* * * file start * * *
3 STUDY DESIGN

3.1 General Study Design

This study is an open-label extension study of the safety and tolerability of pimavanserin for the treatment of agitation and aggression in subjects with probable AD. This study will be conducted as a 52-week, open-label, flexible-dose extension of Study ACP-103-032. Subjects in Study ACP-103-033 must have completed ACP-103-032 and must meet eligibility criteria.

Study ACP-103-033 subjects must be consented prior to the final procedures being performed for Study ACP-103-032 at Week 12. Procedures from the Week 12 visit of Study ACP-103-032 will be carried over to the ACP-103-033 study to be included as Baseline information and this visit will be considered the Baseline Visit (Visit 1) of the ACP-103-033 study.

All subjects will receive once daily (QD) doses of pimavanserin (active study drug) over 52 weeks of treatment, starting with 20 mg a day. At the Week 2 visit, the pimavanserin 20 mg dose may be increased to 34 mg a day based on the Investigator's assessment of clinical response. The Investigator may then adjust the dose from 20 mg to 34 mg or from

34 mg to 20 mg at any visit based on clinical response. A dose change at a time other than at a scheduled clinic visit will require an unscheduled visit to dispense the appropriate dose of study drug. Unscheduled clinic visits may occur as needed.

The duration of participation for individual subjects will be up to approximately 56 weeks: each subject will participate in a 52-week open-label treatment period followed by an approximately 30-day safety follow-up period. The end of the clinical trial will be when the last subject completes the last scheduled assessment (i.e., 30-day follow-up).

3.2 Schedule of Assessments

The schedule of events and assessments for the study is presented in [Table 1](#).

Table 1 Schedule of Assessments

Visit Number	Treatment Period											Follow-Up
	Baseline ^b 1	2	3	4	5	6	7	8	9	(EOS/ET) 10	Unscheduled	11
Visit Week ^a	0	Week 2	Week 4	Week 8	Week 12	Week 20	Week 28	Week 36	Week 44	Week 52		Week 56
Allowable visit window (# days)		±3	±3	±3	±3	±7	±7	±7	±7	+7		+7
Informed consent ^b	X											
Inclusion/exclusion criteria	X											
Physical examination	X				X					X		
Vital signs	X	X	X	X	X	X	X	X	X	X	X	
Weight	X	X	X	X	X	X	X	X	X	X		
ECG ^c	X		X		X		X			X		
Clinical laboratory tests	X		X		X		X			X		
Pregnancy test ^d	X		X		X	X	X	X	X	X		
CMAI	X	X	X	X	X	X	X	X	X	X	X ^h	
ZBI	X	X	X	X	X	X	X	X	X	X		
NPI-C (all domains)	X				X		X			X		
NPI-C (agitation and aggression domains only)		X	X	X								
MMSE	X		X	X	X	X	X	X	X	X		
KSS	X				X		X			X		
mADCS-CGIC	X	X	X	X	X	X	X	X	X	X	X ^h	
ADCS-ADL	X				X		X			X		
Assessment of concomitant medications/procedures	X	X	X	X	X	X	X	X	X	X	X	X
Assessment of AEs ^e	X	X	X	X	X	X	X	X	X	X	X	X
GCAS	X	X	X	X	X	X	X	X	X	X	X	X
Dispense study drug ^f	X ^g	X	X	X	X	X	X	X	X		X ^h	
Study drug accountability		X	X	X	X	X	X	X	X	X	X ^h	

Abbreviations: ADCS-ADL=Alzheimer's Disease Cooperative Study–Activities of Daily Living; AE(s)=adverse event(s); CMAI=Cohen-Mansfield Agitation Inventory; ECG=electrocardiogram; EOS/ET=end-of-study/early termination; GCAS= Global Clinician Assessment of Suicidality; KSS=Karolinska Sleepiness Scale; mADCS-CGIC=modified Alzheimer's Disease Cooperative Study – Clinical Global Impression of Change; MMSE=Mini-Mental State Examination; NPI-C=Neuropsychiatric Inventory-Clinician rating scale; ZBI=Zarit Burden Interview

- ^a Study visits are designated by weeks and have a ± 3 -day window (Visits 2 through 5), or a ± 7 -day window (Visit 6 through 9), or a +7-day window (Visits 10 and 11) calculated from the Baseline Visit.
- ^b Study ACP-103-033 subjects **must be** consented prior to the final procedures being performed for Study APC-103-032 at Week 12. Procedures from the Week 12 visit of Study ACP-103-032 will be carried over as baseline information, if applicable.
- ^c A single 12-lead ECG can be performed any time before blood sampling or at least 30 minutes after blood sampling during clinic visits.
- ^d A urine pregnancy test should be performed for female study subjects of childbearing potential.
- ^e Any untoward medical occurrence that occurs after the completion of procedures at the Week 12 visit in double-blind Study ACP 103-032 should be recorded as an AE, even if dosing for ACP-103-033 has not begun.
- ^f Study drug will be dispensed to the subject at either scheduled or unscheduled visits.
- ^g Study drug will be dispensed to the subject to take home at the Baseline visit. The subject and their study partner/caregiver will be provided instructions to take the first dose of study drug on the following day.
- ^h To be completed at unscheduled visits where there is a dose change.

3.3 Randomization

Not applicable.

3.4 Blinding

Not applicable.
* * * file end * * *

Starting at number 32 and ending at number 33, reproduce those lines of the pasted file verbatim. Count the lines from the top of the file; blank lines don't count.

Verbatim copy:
Assessment of AEs ^e	X	X	X	X	X	X	X	X	X	X	X	X
GCAS	X	X	X	X	X	X	X	X	X	X	X	X